Nitrogen removal from wastewater by algae provides the potential benefit of producing lipids for biodiesel and biomass for anaerobic digestion. Further, ammonium is the renewable form of nitrogen produced during anaerobic digestion and one of the main nitrogen sources associated with wastewater. The wastewater isolates Scenedesmus sp. 131 and Monoraphidium sp. 92 were grown with ammonium, nitrate, or urea in the presence of 5 % CO2, and ammonium and nitrate in the presence of air to optimize the growth and biofuel production of these chlorophytes. Results showed that growth on ammonium, in both 5 % CO2 and air, caused a significant decrease in pH during the exponential phase causing growth inhibition due to the low buffering capacity of the medium. Therefore, biological buffers and pH controllers were utilized to prevent a decrease in pH. Growth on ammonium with pH control (synthetic buffers or KOH dosing) demonstrated that growth (rate and yield), biodiesel production, and ammonium utilization, similar to nitrate- and urea-amended treatments, can be achieved if sufficient CO2 is available. Since the use of buffers is economically limited to laboratory-scale experiments, chemical pH control could bridge the gap encountered in the scale-up to industrial processes.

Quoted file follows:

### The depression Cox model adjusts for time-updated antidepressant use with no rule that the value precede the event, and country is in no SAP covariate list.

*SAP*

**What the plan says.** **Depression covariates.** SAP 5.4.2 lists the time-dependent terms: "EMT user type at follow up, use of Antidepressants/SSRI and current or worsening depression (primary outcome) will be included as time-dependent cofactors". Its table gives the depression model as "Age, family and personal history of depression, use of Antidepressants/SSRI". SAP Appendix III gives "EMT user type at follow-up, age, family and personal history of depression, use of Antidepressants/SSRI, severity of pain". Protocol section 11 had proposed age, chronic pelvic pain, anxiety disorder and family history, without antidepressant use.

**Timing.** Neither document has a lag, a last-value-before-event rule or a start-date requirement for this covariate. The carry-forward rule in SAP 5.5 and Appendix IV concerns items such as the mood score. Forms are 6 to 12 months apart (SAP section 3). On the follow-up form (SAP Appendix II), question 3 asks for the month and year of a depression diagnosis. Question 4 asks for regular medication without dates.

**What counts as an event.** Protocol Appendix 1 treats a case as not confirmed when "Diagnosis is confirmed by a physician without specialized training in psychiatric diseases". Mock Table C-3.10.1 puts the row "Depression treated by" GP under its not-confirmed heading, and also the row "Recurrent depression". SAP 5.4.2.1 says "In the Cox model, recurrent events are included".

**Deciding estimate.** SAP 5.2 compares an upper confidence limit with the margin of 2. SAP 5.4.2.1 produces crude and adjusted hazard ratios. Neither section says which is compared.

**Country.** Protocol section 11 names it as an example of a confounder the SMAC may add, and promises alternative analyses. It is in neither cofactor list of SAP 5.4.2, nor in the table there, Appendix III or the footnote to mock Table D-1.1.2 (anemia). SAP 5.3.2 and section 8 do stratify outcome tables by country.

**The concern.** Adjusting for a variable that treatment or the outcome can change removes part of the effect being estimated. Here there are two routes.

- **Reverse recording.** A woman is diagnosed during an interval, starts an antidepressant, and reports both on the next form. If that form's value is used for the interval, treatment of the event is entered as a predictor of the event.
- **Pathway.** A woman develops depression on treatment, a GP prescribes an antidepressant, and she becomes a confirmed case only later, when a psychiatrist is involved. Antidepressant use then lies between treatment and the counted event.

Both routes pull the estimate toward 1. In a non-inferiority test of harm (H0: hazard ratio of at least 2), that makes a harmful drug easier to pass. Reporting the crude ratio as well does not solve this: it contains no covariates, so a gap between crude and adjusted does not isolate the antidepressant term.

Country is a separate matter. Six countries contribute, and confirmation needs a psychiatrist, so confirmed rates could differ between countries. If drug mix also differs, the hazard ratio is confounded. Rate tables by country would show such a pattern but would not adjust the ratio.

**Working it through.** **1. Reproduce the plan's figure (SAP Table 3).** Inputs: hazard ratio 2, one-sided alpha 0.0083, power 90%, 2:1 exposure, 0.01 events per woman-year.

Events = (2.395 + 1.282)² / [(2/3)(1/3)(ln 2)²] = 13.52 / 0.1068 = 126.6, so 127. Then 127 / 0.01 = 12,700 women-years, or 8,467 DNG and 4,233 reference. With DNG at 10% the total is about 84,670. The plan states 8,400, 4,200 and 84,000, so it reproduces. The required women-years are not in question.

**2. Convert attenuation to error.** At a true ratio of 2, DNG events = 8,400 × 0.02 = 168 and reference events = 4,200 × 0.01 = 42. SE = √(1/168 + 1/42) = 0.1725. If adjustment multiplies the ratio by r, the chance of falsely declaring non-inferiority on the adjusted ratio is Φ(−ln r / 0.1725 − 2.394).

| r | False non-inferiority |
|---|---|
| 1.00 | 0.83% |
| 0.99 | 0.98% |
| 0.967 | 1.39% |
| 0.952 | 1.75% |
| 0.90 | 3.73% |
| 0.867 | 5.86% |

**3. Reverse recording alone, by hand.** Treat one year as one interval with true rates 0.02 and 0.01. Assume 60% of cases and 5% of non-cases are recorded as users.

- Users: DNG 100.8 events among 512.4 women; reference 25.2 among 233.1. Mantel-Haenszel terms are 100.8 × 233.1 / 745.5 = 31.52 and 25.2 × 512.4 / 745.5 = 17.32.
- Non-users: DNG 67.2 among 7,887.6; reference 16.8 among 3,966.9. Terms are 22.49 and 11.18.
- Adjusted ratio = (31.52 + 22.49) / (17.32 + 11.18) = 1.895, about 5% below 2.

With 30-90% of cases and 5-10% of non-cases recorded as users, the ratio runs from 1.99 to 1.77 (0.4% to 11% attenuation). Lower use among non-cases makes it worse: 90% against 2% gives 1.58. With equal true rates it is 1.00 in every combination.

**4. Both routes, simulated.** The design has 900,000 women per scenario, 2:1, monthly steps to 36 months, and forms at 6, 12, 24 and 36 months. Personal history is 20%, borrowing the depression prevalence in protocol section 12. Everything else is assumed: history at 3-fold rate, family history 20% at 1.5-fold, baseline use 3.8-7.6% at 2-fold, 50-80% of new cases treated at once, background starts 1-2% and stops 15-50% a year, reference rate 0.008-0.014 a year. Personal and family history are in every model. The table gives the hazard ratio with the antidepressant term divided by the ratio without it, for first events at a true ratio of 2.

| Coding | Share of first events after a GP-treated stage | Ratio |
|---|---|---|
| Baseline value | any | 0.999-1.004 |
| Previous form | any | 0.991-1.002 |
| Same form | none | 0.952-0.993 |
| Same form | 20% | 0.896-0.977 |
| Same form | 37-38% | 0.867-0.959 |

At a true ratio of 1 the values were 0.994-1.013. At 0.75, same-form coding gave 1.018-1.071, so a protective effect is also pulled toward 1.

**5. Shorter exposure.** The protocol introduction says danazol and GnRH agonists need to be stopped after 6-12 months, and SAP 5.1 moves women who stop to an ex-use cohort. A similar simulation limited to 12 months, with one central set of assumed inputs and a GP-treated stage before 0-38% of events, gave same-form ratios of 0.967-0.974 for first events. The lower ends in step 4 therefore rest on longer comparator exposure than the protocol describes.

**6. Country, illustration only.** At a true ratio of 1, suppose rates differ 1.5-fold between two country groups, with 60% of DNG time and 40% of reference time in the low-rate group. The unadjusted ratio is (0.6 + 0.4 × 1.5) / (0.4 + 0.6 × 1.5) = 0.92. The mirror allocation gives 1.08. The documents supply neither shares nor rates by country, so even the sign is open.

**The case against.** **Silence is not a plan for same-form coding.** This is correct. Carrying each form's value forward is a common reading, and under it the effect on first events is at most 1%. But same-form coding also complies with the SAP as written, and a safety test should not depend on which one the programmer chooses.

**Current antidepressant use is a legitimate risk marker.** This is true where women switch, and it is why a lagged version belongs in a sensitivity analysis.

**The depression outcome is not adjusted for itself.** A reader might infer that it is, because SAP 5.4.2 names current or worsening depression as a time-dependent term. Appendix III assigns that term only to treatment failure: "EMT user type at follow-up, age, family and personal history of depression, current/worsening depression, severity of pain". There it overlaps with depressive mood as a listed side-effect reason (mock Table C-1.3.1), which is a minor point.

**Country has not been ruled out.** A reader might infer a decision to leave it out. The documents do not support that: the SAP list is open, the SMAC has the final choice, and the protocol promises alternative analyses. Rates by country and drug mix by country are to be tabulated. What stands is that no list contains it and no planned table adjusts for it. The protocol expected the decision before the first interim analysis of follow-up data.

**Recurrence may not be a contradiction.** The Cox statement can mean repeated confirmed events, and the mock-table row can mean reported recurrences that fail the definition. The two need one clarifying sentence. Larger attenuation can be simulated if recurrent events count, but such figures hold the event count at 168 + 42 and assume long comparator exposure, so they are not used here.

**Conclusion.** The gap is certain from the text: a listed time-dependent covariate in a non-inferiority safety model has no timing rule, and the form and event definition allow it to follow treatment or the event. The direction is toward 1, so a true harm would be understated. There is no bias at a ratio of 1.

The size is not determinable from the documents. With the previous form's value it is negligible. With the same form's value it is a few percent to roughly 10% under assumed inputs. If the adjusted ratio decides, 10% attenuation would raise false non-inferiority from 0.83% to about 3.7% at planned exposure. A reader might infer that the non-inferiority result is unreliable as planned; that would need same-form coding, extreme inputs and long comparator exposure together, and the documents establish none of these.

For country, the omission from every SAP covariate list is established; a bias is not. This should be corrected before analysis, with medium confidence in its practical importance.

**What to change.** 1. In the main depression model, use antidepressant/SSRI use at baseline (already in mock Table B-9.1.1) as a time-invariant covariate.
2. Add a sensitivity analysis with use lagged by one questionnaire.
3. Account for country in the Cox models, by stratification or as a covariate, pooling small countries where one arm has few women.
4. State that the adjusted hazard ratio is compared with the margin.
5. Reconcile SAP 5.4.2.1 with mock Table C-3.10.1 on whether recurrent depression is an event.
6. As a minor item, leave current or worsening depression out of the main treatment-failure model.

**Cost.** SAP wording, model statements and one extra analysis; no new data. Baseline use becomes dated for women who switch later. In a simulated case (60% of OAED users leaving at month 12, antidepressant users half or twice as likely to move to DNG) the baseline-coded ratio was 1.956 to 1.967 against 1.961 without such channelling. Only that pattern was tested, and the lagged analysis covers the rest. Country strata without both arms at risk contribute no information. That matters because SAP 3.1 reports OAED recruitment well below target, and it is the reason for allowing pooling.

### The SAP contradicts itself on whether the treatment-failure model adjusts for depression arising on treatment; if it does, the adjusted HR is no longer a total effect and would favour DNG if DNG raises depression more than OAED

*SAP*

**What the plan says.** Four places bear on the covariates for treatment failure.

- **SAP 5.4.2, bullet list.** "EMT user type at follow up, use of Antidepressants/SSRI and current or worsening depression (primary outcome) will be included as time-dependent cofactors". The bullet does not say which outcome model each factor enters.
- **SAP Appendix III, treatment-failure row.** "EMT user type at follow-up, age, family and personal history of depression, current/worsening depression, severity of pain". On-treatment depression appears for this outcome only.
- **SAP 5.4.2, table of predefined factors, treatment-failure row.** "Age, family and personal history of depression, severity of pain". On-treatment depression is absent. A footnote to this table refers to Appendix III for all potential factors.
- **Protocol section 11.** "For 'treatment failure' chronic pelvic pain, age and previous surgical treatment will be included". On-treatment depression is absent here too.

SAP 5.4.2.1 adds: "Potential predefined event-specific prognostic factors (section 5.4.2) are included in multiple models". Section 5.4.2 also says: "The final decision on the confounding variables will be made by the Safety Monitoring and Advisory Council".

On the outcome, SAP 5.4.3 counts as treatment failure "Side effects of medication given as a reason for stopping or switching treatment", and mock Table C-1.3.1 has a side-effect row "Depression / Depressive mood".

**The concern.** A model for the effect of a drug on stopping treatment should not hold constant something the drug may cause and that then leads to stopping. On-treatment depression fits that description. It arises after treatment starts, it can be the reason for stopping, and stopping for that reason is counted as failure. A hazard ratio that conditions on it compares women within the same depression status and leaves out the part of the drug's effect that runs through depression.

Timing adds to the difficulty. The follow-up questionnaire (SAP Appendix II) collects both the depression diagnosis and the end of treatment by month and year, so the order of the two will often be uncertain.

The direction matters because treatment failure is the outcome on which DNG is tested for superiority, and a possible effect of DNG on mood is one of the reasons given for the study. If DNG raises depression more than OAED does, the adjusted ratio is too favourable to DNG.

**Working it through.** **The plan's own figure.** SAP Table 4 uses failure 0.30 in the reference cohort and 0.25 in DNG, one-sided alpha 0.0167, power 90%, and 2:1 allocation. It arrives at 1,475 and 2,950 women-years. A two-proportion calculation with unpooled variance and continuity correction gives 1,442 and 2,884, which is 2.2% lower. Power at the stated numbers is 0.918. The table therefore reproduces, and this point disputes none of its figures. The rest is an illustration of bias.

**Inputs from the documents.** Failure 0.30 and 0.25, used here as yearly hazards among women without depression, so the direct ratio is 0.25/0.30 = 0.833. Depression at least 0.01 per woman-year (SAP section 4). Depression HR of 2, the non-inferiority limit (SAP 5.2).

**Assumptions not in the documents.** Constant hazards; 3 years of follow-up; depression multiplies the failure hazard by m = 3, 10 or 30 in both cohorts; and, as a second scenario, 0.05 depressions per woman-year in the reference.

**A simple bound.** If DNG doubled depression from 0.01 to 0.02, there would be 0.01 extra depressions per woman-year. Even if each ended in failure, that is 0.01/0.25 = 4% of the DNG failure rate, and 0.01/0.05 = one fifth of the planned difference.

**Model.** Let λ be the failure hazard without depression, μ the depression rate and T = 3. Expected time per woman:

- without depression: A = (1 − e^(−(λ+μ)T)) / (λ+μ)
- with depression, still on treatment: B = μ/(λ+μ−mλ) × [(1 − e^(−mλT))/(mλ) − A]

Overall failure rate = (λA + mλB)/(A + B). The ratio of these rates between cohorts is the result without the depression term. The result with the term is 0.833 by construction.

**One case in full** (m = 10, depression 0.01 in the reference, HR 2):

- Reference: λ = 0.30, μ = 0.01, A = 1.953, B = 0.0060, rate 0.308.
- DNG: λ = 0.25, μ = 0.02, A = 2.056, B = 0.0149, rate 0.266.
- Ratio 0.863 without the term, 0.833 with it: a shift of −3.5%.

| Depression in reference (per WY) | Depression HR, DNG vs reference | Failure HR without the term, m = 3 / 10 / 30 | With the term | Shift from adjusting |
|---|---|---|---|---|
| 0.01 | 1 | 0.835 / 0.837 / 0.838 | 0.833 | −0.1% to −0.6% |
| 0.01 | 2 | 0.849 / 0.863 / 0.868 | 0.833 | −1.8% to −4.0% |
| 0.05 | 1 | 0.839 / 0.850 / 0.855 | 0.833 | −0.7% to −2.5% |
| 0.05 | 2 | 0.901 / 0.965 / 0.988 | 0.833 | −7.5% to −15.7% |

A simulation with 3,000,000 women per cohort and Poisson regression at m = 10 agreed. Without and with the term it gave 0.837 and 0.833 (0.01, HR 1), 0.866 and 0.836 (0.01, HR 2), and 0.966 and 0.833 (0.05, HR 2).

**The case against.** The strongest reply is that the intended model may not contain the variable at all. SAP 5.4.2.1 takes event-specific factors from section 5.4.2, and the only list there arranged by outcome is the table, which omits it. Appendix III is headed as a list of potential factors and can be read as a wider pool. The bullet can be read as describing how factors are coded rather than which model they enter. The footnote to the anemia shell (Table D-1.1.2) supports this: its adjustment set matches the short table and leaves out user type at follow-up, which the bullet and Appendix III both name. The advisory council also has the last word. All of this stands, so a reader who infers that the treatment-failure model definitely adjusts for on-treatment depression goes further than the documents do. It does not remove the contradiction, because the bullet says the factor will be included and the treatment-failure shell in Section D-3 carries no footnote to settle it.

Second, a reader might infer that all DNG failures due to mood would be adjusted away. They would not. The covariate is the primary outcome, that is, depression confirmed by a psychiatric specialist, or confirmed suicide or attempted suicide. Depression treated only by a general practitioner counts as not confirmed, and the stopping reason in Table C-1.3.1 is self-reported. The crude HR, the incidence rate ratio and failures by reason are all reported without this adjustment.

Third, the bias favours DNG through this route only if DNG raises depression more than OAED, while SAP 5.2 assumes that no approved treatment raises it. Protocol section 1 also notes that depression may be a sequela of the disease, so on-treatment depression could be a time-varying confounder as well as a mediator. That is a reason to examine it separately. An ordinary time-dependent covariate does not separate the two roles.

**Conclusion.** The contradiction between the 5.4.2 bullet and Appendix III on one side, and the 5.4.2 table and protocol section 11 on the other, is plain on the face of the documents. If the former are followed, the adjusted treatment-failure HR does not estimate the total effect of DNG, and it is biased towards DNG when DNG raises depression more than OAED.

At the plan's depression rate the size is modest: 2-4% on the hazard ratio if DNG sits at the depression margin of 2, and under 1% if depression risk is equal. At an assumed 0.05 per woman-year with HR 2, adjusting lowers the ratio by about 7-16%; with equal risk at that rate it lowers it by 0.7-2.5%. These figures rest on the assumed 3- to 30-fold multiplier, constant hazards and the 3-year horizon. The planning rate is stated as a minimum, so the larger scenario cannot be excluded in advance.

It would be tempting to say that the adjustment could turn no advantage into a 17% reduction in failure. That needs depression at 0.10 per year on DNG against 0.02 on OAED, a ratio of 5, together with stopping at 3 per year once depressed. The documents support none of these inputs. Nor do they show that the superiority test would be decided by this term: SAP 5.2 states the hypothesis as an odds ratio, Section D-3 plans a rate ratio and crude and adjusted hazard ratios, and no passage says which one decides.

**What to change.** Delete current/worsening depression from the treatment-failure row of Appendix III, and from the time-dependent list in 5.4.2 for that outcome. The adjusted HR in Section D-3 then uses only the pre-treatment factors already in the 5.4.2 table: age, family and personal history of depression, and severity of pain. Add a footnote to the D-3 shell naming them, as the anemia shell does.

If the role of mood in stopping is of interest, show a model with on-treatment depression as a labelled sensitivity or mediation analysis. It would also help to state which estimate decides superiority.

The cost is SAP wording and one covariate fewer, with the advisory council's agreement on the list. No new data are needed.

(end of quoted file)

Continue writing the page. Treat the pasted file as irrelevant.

- Fatty acid methyl ester (FAME)
- Nitrogen removal
- pH Control